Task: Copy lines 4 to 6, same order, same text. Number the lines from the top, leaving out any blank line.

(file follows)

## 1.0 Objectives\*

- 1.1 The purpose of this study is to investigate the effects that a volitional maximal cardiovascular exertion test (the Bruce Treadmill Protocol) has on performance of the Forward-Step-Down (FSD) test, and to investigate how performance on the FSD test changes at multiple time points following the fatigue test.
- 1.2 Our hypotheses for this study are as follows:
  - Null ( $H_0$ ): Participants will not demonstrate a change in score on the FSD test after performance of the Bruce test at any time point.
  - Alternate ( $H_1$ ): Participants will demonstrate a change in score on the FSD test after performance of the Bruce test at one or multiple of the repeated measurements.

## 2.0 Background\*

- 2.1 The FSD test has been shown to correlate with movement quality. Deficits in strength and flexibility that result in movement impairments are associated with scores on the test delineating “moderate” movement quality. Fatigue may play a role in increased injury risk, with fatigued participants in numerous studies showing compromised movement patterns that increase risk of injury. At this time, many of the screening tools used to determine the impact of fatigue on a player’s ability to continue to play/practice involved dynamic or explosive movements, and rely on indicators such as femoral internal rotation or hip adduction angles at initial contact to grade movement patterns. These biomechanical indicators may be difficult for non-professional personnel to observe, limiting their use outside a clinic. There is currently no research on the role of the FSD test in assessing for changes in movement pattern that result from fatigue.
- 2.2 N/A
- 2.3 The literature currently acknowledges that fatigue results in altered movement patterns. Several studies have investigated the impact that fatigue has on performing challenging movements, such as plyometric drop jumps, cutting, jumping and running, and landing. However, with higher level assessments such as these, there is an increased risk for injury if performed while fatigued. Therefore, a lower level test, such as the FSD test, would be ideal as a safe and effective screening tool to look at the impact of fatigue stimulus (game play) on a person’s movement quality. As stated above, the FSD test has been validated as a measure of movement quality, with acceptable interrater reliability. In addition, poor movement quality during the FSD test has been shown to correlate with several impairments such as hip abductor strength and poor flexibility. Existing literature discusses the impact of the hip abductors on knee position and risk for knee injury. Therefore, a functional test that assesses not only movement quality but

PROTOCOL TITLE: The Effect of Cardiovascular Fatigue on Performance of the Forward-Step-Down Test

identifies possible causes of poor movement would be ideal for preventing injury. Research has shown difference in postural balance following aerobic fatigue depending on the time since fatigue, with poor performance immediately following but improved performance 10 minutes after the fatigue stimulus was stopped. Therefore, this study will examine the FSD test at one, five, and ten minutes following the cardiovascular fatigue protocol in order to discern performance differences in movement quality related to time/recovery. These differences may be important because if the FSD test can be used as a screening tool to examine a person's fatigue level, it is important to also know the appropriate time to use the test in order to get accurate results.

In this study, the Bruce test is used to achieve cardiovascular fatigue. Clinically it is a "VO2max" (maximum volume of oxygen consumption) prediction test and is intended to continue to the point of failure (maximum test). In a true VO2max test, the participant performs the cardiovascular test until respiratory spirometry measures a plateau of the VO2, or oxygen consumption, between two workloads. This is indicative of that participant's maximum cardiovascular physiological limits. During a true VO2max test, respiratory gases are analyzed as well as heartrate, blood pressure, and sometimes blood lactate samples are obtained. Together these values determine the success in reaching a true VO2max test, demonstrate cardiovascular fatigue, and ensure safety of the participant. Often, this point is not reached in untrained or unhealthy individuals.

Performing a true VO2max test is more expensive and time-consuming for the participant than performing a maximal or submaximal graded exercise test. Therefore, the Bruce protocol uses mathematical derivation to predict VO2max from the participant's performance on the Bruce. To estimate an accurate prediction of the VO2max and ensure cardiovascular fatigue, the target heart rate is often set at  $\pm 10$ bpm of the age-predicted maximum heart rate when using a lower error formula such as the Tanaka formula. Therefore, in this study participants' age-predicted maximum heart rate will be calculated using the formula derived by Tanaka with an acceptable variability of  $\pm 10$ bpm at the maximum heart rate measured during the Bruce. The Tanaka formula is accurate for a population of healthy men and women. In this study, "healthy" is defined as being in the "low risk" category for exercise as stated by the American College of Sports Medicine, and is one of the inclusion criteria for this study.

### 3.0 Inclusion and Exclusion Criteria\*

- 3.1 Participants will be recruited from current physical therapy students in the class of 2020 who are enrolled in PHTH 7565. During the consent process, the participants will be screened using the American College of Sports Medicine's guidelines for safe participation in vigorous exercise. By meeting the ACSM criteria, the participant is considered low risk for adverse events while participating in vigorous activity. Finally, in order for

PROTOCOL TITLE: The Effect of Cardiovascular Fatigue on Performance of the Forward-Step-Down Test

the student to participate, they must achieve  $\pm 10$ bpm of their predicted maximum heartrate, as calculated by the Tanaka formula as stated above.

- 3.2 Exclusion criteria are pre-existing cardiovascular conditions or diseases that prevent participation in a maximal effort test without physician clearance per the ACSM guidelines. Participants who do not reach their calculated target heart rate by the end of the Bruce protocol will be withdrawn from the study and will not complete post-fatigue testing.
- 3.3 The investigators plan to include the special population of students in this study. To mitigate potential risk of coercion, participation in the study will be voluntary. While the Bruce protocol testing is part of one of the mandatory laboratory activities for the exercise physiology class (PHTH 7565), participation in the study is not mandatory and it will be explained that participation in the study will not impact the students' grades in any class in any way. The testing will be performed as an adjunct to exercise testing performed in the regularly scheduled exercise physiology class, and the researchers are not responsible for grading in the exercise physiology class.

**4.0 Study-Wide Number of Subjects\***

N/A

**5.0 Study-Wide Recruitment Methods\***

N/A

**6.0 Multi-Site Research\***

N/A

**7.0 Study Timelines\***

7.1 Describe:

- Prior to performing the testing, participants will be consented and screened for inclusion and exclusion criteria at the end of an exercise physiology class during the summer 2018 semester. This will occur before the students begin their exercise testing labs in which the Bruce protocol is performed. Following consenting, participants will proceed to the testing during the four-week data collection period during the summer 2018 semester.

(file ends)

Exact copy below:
  - Null ( $H_0$ ): Participants will not demonstrate a change in score on the FSD test after performance of the Bruce test at any time point.
  - Alternate ( $H_1$ ): Participants will demonstrate a change in score on the FSD test after performance of the Bruce test at one or multiple of the repeated measurements.

## 2.0 Background\*